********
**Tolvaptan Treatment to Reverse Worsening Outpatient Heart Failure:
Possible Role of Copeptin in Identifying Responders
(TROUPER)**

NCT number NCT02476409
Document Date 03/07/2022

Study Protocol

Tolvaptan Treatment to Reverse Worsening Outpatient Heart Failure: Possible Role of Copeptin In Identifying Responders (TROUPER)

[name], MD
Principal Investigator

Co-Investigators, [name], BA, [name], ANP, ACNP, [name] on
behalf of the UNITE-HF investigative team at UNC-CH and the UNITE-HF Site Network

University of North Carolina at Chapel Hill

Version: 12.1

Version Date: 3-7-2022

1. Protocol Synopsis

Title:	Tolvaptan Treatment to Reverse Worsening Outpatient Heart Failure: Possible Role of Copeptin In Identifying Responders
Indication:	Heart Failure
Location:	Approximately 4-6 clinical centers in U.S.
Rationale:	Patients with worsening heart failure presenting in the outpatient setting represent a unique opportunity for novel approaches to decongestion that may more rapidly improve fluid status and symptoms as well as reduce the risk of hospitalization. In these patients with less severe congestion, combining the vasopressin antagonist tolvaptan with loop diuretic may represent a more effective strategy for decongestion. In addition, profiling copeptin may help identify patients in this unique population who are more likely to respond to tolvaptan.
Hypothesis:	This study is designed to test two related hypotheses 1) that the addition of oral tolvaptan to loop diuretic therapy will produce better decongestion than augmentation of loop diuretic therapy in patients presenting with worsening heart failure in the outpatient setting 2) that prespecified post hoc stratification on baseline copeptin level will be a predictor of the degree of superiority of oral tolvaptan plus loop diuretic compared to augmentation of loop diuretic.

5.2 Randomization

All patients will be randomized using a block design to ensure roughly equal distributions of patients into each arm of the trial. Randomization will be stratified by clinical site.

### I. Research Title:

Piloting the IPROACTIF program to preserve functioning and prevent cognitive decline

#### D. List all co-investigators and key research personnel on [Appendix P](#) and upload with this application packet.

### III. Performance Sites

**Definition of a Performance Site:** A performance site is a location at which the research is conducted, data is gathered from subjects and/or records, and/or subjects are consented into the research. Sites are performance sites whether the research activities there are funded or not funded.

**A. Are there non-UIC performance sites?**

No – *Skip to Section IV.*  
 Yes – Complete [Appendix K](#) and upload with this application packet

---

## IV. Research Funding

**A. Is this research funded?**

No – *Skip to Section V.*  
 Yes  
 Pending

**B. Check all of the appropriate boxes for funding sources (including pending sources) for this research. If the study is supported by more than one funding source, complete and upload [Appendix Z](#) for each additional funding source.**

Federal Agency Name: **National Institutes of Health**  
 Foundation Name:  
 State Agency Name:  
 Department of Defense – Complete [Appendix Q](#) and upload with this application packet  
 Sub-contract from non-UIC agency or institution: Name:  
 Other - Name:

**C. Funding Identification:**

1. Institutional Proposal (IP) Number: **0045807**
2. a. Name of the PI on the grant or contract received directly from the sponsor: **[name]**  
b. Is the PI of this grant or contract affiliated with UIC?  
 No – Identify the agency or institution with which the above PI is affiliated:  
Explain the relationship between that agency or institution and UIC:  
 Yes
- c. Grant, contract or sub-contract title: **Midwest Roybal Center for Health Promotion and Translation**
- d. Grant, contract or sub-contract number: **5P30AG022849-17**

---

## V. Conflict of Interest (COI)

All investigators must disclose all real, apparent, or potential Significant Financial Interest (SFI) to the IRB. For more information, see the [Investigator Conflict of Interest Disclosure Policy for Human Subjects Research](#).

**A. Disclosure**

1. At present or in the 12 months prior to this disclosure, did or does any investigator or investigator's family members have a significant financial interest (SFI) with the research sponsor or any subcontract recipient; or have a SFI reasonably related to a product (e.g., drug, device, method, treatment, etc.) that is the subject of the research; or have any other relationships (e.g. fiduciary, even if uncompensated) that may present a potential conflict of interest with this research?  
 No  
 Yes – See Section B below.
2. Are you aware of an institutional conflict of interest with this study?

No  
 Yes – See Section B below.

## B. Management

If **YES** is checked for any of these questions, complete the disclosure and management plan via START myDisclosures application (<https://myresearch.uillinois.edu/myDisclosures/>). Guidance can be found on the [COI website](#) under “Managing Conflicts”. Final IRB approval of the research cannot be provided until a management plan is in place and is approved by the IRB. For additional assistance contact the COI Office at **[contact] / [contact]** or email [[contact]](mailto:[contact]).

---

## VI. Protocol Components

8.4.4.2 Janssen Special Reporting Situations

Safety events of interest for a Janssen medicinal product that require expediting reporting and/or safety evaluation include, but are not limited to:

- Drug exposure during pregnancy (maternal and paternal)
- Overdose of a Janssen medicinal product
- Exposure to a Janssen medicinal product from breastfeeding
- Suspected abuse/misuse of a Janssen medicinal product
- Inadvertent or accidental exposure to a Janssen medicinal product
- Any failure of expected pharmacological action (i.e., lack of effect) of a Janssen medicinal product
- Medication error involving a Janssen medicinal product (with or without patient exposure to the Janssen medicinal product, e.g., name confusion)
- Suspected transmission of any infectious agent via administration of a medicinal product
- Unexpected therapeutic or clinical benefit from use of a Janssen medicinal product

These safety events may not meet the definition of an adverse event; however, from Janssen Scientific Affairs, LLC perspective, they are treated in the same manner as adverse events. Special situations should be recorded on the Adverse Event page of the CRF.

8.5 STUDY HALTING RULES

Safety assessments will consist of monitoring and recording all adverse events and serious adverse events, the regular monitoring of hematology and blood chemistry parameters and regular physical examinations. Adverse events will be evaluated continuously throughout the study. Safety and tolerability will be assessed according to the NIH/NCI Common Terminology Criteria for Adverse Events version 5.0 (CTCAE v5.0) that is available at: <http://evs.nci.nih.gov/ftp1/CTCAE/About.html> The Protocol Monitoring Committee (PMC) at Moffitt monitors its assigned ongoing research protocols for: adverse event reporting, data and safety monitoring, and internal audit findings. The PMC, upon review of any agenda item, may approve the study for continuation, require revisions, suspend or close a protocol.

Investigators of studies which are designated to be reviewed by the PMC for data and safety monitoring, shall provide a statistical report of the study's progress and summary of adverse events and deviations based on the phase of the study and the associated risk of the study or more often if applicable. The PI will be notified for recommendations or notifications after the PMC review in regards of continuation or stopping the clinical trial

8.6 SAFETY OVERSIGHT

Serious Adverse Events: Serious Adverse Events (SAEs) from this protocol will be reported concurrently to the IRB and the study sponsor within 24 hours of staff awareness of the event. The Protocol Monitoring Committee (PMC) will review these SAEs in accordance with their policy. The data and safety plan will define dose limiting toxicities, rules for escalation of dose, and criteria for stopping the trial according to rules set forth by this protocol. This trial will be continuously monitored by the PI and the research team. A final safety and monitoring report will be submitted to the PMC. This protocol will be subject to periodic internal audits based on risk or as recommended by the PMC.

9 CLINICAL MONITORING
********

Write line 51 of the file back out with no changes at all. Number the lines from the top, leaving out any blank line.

- c. Grant, contract or sub-contract title: **Midwest Roybal Center for Health Promotion and Translation**